Background: Studies on age differences in emotional states during the COVID-19 pandemic showed that older adults experienced greater emotional wellbeing compared to younger adults. We hypothesized these age differences to be related to the perception of closeness to family/friends or the engagement in daily activities during the pandemic. Aim: To investigate age differences in positive and negative emotional experiences and whether the perception of closeness to family/friends and the engagement in daily activities during pandemic explained such age-related differences. Methods: Through a cross-sectional study, 1,457 adults aged 18–87 years old completed an online survey assessing positive and negative emotional experiences, the perception of more closeness to family/friends, and daily activities that participants started/re-started during the pandemic. Results: Increasing age was associated with more positive and less negative emotional experiences. Age differences in positive emotional experience were explained by the perception of more closeness to friends and not by the engagement in daily activities. For negative emotional experience age, differences remained significant even after accounting for the perception of closeness to family/friends and engagements in daily activities. Discussion: Older adults’ greater overall level of positive emotional experience was explained by their greater perception of more closeness to friends. We speculate that social closeness provides a coping mechanism to increase emotional wellbeing employed especially in older adults. Conclusion: Our findings reinforce the link between perceived social closeness and emotional wellbeing especially in older adults. To cope with stressful situation, it is important to encourage older adults to increase the closeness to their social network.

Closeness to friends explains age differences in positive emotional experience during the lockdown period of COVID-19 pandemic

Cavallini E.
;
Rosi A.;Ceccato I.;Vallarino M.;Ronchi L.;Vecchi T.;Lecce S.
2021-01-01

Abstract

Background: Studies on age differences in emotional states during the COVID-19 pandemic showed that older adults experienced greater emotional wellbeing compared to younger adults. We hypothesized these age differences to be related to the perception of closeness to family/friends or the engagement in daily activities during the pandemic. Aim: To investigate age differences in positive and negative emotional experiences and whether the perception of closeness to family/friends and the engagement in daily activities during pandemic explained such age-related differences. Methods: Through a cross-sectional study, 1,457 adults aged 18–87 years old completed an online survey assessing positive and negative emotional experiences, the perception of more closeness to family/friends, and daily activities that participants started/re-started during the pandemic. Results: Increasing age was associated with more positive and less negative emotional experiences. Age differences in positive emotional experience were explained by the perception of more closeness to friends and not by the engagement in daily activities. For negative emotional experience age, differences remained significant even after accounting for the perception of closeness to family/friends and engagements in daily activities. Discussion: Older adults’ greater overall level of positive emotional experience was explained by their greater perception of more closeness to friends. We speculate that social closeness provides a coping mechanism to increase emotional wellbeing employed especially in older adults. Conclusion: Our findings reinforce the link between perceived social closeness and emotional wellbeing especially in older adults. To cope with stressful situation, it is important to encourage older adults to increase the closeness to their social network.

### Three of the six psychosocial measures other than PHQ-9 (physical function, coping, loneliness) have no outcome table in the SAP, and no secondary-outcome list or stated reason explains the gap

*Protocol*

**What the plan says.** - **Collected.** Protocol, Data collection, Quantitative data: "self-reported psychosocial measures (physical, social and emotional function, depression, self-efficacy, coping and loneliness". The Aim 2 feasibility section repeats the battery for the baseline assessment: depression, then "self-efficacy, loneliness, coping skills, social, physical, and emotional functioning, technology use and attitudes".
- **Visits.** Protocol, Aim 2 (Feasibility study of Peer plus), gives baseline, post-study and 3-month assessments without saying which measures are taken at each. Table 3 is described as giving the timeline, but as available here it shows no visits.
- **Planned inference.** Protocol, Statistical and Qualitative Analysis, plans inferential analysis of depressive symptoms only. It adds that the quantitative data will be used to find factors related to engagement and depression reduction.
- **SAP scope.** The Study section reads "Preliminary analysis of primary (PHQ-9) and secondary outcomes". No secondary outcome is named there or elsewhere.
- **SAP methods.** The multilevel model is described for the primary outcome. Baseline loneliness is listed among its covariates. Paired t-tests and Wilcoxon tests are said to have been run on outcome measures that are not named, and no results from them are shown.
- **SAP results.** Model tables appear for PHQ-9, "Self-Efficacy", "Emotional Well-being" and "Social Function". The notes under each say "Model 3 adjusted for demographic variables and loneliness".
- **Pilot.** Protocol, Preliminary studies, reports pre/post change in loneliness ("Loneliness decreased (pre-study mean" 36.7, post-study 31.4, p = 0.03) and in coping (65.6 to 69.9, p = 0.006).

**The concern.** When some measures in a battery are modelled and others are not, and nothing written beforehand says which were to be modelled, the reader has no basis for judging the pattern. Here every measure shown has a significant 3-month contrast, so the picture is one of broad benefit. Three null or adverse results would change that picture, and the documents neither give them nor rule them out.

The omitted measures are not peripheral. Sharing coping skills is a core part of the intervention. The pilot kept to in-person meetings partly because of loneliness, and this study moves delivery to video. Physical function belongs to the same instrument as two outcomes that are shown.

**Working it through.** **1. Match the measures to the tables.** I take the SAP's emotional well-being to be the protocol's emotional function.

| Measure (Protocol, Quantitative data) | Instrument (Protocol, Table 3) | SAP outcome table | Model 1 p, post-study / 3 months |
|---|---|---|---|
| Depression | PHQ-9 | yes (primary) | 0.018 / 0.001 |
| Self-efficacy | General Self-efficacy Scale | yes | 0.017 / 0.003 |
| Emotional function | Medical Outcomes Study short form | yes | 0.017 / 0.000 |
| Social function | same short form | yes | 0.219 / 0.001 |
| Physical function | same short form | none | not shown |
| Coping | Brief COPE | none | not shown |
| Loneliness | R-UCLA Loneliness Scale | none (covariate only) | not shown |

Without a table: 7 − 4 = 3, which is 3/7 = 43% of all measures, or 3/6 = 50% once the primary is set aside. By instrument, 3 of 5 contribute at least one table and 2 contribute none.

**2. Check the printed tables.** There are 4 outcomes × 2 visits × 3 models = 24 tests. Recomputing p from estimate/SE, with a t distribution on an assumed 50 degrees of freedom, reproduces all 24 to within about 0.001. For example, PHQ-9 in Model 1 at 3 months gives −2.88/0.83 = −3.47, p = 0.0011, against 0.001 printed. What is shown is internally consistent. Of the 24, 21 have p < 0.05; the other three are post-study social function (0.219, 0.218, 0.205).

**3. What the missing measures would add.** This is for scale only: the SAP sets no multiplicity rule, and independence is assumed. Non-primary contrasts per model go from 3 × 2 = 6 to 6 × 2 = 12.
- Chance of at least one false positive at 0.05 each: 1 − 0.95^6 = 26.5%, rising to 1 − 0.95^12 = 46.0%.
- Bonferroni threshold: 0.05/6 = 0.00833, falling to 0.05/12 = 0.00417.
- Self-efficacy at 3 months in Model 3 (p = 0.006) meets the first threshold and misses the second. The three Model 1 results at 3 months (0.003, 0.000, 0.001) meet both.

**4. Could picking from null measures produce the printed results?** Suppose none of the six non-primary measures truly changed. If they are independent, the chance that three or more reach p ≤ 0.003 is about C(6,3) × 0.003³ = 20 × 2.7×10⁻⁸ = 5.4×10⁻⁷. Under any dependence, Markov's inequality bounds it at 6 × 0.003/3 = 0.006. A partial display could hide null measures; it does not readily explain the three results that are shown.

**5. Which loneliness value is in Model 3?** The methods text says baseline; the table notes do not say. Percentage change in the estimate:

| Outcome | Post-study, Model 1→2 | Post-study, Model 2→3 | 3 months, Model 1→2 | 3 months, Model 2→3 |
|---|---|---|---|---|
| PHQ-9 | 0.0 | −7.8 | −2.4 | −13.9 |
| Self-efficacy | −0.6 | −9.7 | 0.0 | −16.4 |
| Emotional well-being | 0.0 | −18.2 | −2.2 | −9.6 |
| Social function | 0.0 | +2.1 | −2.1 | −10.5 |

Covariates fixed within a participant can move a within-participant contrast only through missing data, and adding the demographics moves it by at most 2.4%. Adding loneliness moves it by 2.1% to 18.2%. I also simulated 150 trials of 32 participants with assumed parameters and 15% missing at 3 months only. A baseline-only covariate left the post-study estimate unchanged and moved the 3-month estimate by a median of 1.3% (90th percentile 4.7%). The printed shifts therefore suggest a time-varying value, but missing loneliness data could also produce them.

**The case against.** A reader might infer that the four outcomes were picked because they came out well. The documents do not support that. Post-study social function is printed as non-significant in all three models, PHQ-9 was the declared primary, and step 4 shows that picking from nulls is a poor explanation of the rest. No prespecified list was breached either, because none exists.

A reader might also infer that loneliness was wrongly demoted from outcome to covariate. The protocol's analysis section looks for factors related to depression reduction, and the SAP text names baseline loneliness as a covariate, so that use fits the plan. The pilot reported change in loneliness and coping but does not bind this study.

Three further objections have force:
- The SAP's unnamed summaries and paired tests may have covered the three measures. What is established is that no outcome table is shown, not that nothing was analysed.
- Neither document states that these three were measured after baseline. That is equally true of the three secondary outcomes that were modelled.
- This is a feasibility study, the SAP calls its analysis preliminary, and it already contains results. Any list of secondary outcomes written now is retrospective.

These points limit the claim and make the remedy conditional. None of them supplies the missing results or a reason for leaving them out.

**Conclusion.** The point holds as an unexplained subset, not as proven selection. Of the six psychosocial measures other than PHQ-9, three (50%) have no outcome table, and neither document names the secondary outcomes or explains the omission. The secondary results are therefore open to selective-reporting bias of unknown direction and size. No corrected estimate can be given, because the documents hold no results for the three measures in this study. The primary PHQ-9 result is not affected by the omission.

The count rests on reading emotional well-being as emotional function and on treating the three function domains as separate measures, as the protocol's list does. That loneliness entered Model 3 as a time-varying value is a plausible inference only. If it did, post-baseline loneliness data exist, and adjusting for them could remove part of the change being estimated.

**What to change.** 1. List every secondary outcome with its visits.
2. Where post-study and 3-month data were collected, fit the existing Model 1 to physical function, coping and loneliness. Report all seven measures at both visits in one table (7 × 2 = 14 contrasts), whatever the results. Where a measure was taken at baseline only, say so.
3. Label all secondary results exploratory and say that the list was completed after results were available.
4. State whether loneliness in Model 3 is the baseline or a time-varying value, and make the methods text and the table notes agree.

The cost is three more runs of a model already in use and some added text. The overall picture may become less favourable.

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Utilizza questo identificativo per citare o creare un link a questo documento: https://hdl.handle.net/11571/1452067
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